However, substitutes such as iron and plastic pipes, which create diversions for the manufacturer towards other material pipes, are estimated to restrain the market growth. The corrosive behaviour of carbon steel pipes is one of the restraining factors, and the high cost of stainless steel also hinders the growth of the global steel pipe market.

The Indian steel sector is disadvantaged due to limited availability of essential raw material such as high grade Manganese ore & Chromites, cooking coal, steel grade limestone, refractory raw material, Nickel, Ferrous Scrap etc. Due to shortage of domestic coking coal, both in terms of quantity and quality, pig iron producers/ BF operators in India have to significantly depend on import of coking coal. In the recent past, multiple issues have also adversely impacted the steel sector, viz. cancellations of iron ore and coal mine allocations, delays in land acquisition, environmental clearances, which led to many of the projects facing significant cost and time overruns. Additionally, companies also faced substantially increased operating costs on account of increased logistics & raw material costs and other charges.

(d) Segment-wise or Product-wise Performance

Since your Company operates only in one Segment, segment-wise or product-wise analysis of performance is not applicable.

(e) Outlook:

During FY19, India is likely to record a robust GDP growth of 7.4% (Source: IMF). This growth will be driven by structural and wide ranging reforms such as the Goods and Services Tax (GST) to widen the indirect tax base, Insolvency and Bankruptcy Code to address asset quality of banks and formalisation and digitisation of the economy improving business ecosystem, thrust on infrastructure development, and a liberal FDI regime. Banking reforms through recapitialisation and the Insolvency and Bankruptcy Code are expected to resolve the stressed assets of overleveraged corporates and restore lending support to these sectors.

To make the growth broad based and inclusive, there is a clear budgetary and policy focus on rural development to construct Rs. 3.17 Lakh km of road, Rs. 51 Lakh houses, Rs. 1.88 crores toilets and provide electricity connections to Rs. 1.75 crores new households. Rural employment too, is expected to improve with MNREGA budget expanded by Rs. 7,000 crores to Rs. 55,000 crores Further, the latest IMD forecast predicts a normal monsoon in 2019. Since over 65% of the nation is employed in the agricultural sector, this would boost the consumer expenditure resulting in improved demand prospects.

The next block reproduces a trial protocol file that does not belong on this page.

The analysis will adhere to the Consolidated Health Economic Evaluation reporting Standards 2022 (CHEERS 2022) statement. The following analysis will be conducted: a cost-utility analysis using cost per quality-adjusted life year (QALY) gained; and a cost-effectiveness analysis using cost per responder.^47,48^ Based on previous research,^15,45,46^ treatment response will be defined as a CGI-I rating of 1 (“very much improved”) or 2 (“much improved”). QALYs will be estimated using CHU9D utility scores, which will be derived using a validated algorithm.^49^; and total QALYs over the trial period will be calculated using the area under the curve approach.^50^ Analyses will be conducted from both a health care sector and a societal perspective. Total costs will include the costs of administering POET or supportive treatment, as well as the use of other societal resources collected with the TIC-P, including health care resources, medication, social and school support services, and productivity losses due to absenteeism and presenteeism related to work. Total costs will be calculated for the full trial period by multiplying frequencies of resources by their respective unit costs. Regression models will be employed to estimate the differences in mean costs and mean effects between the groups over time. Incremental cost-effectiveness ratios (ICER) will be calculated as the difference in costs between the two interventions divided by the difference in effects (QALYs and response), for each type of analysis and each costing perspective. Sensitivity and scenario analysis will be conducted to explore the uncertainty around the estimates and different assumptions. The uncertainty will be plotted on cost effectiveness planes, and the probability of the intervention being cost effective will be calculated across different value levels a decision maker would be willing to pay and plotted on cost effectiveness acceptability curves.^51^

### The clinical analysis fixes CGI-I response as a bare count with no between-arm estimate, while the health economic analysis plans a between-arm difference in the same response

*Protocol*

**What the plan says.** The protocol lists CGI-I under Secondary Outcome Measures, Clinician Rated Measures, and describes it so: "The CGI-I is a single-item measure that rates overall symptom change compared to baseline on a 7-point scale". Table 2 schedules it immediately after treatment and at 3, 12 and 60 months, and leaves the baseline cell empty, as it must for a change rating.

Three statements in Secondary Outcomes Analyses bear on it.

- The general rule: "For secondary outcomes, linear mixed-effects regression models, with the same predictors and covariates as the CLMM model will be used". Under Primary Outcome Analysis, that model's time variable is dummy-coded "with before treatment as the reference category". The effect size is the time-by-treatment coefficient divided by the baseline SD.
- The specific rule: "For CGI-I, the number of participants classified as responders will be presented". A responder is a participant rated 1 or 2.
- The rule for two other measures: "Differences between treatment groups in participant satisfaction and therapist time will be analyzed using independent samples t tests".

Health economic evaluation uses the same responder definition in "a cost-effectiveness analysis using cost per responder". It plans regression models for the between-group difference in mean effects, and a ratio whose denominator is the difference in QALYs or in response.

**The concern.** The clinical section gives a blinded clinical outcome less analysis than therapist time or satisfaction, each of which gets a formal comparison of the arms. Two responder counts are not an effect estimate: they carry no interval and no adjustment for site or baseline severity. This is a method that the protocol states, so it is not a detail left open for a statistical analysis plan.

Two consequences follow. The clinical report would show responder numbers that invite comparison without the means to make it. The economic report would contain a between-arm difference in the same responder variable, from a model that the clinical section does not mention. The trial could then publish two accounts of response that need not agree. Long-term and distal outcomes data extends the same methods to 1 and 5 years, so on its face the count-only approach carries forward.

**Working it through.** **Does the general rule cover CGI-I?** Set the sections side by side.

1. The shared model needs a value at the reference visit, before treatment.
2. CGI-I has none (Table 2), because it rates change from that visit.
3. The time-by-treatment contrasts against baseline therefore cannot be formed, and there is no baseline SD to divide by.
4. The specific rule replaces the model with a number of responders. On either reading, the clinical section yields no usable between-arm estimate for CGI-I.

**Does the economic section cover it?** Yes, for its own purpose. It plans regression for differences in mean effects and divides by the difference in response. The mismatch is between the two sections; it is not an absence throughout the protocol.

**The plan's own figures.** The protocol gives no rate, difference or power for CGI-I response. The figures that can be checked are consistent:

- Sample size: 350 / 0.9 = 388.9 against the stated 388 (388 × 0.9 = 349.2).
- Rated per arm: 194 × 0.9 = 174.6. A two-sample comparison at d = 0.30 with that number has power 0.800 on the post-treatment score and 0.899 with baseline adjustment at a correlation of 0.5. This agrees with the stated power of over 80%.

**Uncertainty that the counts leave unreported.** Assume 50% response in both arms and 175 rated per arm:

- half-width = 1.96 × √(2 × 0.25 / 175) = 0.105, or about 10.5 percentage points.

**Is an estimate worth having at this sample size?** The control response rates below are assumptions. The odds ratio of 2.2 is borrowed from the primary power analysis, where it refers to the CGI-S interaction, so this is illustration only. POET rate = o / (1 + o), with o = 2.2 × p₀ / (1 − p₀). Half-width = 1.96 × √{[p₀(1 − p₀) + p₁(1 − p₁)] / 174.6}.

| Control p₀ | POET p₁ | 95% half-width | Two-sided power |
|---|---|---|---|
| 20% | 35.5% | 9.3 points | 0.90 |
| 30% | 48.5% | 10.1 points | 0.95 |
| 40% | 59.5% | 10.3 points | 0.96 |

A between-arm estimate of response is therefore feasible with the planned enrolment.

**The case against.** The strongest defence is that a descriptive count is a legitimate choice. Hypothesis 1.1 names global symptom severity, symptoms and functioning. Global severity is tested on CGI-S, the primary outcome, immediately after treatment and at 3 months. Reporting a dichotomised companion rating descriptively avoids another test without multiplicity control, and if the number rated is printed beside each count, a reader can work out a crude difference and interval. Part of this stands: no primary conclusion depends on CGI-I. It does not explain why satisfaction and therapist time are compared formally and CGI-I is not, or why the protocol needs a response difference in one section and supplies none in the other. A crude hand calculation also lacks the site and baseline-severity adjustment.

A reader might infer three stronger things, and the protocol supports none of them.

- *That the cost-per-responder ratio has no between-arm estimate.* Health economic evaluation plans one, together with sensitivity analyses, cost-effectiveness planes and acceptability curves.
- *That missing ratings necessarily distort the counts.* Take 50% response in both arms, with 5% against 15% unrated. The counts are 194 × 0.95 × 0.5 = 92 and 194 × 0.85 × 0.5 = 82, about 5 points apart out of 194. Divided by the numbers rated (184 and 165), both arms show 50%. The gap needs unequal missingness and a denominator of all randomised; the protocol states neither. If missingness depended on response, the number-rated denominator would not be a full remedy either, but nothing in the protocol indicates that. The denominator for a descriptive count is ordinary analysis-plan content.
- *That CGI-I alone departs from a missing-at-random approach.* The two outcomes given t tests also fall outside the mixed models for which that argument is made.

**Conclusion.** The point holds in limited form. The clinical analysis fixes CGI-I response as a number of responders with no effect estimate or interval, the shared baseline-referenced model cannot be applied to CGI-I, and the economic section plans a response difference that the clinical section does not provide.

The strengthening global economy is also likely to stimulate exports. The countrys exports are expected to touch US$350 billion during 2019-20. Pick up in capital expenditure done by private corporate sector will also provide the necessary impetus to Indias GDP growth.

(f) Risks and Concerns:

Though Regulation 17 & 21 the SEBI (listing Obligations and Disclosure Requirements) Regulation, 2015 is not applicable your Company has duly adopted steps for framing, implementing and monitoring the risk management plan and accordingly of your Directors has put in place critical risk management framework across the Company for identification and evaluation of all potential risks. Your Company is continuously evolving and improving systems and measures to take care of all the risk exigencies involved in the business. All inherent risks are identified, measured, monitored and regularly reported to management. The management decides measures required to overcome these risks and ensure implementation of proper risk mitigation plans. The risk report and mitigation plans are presented to the Board of Directors periodically.

(g) Internal Control Systems and their adequacy:

Your Company has an effective Internal Control System to prevent fraud and misuse of Companys resources and protect shareholders interest. Your Company has an independent Internal Audit Department to monitor and review and focus on the compliances of various business processes. The internal audit report along with audit findings and tracking of process improvements & compliances is presented for review to the Audit Committee of Board of Directors.

(h) Discussion on Financial Performance with respect to Operational Performance and state of Companys affairs: